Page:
Want to hear more? You can watch both lightning talks online on our Facebook page:
Did you know you can measure your ecological footprint? Simply complete WWF’s ecological footprint calculator.
It’s super quick and easy, and kind of depressing too.
Apparently I need four and a half planet Earths to support my lifestyle (if everyone in the world lived the same way I do). And I have solar panels, so I thought I was already doing good! Apparently not.
Luckily, besides giving me a pretty shoddy score, WWF also linked me to me some tips to help reduce my big fat footprint:
- Everyone knows that you don’t make friends with salad, but apparently reducing meat consumption massively reduces your ecological footprint. That’s because it takes waaaay more land to produce meat than it does to produce grain. Oh, and fun fact: cows fart a lot—not good for CO2 emissions.
- Reduce your waste. Take a look at just how much waste you produce, even just over the course of a day. Can you cut some of that back?
- Cut back on your vehicle usage. Can you take public transport somewhere, carpool or ride your bike?
Earth Overshoot Day refers to the date when our needs for the Earth’s resources in a given year overshoot what the Earth can actually provide in that year. Currently, it’s 1 August 2018. Yep, this year. That’s pretty scary. By reducing our ecological footprint, we’re helping move that date back.
If you’re after some inspo, check out the steps people around the world are doing to #MoveTheDate of Earth Overshoot Day. Griffith’s committed to sustainability too, and you can read about what Griffith University is doing here.
What’s you ecological footprint and are you doing anything to reduce it? Let us know in the comments!
Earlier this year, we partnered with TerraCycle to recycle oral care product packaging. Since then, staff and students have been diligently disposing of their oral care waste in our recycling bins (you’ll find them at all our campus libraries).
You probably saw the painting stalls set up in our library foyers, or may have even admired our students’ toothbrush art hanging on our walls.
However, now Sustainability Week is over, and all artwork has been completed and admired, it’s time to announce the winners!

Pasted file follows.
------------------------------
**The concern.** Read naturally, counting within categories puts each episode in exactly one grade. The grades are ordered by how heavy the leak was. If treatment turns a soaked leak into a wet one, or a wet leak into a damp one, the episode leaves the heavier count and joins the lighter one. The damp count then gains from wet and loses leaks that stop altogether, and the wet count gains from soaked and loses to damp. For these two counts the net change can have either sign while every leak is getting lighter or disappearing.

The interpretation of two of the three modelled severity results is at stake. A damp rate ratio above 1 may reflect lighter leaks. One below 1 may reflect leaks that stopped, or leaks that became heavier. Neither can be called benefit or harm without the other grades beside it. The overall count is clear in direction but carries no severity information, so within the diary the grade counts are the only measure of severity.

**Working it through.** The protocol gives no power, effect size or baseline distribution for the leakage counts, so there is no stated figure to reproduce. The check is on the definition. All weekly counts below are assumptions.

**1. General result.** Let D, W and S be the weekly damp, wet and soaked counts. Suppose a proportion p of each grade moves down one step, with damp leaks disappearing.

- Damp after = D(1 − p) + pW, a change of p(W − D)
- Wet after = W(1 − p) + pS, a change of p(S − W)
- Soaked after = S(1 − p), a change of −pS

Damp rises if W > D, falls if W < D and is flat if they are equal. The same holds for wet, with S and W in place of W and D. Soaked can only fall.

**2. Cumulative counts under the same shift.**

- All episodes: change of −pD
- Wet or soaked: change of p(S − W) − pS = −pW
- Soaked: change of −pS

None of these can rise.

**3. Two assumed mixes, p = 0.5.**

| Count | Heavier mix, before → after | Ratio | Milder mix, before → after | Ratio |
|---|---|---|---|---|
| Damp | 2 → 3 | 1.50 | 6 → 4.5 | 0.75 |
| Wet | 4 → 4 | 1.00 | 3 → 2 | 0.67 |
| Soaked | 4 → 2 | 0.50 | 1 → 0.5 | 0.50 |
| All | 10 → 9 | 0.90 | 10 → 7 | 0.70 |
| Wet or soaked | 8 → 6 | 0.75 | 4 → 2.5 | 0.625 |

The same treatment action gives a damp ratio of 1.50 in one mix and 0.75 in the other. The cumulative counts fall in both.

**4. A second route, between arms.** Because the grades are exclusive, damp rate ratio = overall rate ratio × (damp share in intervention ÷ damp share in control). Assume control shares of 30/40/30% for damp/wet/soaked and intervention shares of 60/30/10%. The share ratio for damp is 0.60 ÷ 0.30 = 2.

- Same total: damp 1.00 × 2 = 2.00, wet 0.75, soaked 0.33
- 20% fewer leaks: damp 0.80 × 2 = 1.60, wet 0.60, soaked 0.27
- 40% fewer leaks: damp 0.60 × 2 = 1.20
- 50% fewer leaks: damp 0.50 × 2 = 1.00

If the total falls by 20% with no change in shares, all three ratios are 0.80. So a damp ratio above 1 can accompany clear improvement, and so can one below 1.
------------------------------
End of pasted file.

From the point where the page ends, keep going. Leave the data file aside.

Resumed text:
A winning artwork has been selected from each campus, with each winner getting a $20 pre-paid VISA.
- Gold Coast: Chaira Bosio
- Logan: Estelle Alfred
- Mount Gravatt: Ngarijan Rosser-Bonner
- Nathan: Semini Hettigoda
- South Bank: Clare Shortt
Check out our gallery to view the winning paintings!
Sustainability: ‘Living life to the fullest without compromising future generations’ ability to do so’ (UrbanDictionary.com)
How many times as a young, brilliant (yeah we said it, you’re welcome) uni student have you heard that you ‘are the future’. Your grandma says it with pride and politicians may occasionally say it with terror, but they are both correct!
As people of the future, we have the ability now to ensure that future is a good one. This is where sustainability comes in.
Griffith is committed to sustainable practices. You may have noticed our worm farms, the bright yellow recycling bins (surprisingly easy to trip over…just me? Okay), and of course Nathan’s EcoCentre.
Monday 28 August until Friday 1 September is Griffith’s week-long ode to sustainability. Locals would call it Sustainability Week.
There are activities happening at every campus, including discounted refills if you bring your own reusable cup (so much cuter than a boring old styrofoam one), TerraCycling painting stations in all libraries, and e-waste collection points where you can get rid of any old Nokia phones that just. won’t. die. It’s a great way to dispose of a scarily durable piece of tech in an eco-friendly way.
Interested? Excited? Want to know more? Yeah you do. Check out all the activities and events coming to a campus near you.
As you walk into our campus libraries this week, you’ll see some colourful painting stations set up.
Though our painting stations do have a bit of a twist…
Simply mosey over to one of our painting stations (they’re located in the foyer of all our libraries), and one of our friendly staff will help you choose an A3 design to paint… with a toothbrush (yes, a toothbrush! Sounds fun, right?).
Not only do you get to take a respite from the busyness of Week 9 of trimester with a bit of mindful painting relaxation, but you could score yourself some cash, too! A winning artwork will be selected from each campus, with each winner getting a $20 pre-paid VISA.
All painting supplies are environmentally friendly, and your finished artwork will be displayed around the TerraCycle painting stations.
Though, while you’re enjoying yourself painting, don’t forget to come back with your oral waste. You’ll find TerraCycling bins at all campus libraries, where you can drop off toothpaste tubes and caps, toothbrush and toothpaste tube outer packaging and floss containers.
If you’re keen to learn more about recycling and sustainability, check out our science databases.